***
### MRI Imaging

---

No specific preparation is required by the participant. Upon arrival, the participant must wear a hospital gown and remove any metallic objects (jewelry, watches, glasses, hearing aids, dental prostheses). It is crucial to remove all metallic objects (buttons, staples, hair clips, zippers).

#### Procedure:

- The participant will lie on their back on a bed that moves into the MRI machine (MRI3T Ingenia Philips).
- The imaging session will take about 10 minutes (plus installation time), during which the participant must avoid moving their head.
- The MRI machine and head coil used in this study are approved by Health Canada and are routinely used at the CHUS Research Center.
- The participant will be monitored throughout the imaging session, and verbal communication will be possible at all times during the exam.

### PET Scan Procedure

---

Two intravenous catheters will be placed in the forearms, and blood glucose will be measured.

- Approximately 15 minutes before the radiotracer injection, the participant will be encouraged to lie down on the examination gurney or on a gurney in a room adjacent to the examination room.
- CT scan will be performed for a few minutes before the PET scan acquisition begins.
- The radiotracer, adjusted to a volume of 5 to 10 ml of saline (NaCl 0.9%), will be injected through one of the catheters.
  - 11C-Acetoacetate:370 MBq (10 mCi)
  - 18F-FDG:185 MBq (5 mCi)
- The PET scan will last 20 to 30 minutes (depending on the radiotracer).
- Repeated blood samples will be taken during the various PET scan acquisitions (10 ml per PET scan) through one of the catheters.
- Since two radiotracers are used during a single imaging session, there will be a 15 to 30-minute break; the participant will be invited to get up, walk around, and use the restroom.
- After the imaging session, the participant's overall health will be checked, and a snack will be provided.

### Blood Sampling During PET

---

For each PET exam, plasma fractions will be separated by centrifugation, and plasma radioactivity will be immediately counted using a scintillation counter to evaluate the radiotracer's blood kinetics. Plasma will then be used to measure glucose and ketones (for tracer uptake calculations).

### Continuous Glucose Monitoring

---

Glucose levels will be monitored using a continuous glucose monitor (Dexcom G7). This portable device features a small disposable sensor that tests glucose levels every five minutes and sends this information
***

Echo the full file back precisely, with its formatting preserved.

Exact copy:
### MRI Imaging

---

No specific preparation is required by the participant. Upon arrival, the participant must wear a hospital gown and remove any metallic objects (jewelry, watches, glasses, hearing aids, dental prostheses). It is crucial to remove all metallic objects (buttons, staples, hair clips, zippers).

#### Procedure:

- The participant will lie on their back on a bed that moves into the MRI machine (MRI3T Ingenia Philips).
- The imaging session will take about 10 minutes (plus installation time), during which the participant must avoid moving their head.
- The MRI machine and head coil used in this study are approved by Health Canada and are routinely used at the CHUS Research Center.
- The participant will be monitored throughout the imaging session, and verbal communication will be possible at all times during the exam.

### PET Scan Procedure

---

Two intravenous catheters will be placed in the forearms, and blood glucose will be measured.

- Approximately 15 minutes before the radiotracer injection, the participant will be encouraged to lie down on the examination gurney or on a gurney in a room adjacent to the examination room.
- CT scan will be performed for a few minutes before the PET scan acquisition begins.
- The radiotracer, adjusted to a volume of 5 to 10 ml of saline (NaCl 0.9%), will be injected through one of the catheters.
  - 11C-Acetoacetate:370 MBq (10 mCi)
  - 18F-FDG:185 MBq (5 mCi)
- The PET scan will last 20 to 30 minutes (depending on the radiotracer).
- Repeated blood samples will be taken during the various PET scan acquisitions (10 ml per PET scan) through one of the catheters.
- Since two radiotracers are used during a single imaging session, there will be a 15 to 30-minute break; the participant will be invited to get up, walk around, and use the restroom.
- After the imaging session, the participant's overall health will be checked, and a snack will be provided.

### Blood Sampling During PET

---

For each PET exam, plasma fractions will be separated by centrifugation, and plasma radioactivity will be immediately counted using a scintillation counter to evaluate the radiotracer's blood kinetics. Plasma will then be used to measure glucose and ketones (for tracer uptake calculations).

### Continuous Glucose Monitoring

---

Glucose levels will be monitored using a continuous glucose monitor (Dexcom G7). This portable device features a small disposable sensor that tests glucose levels every five minutes and sends this information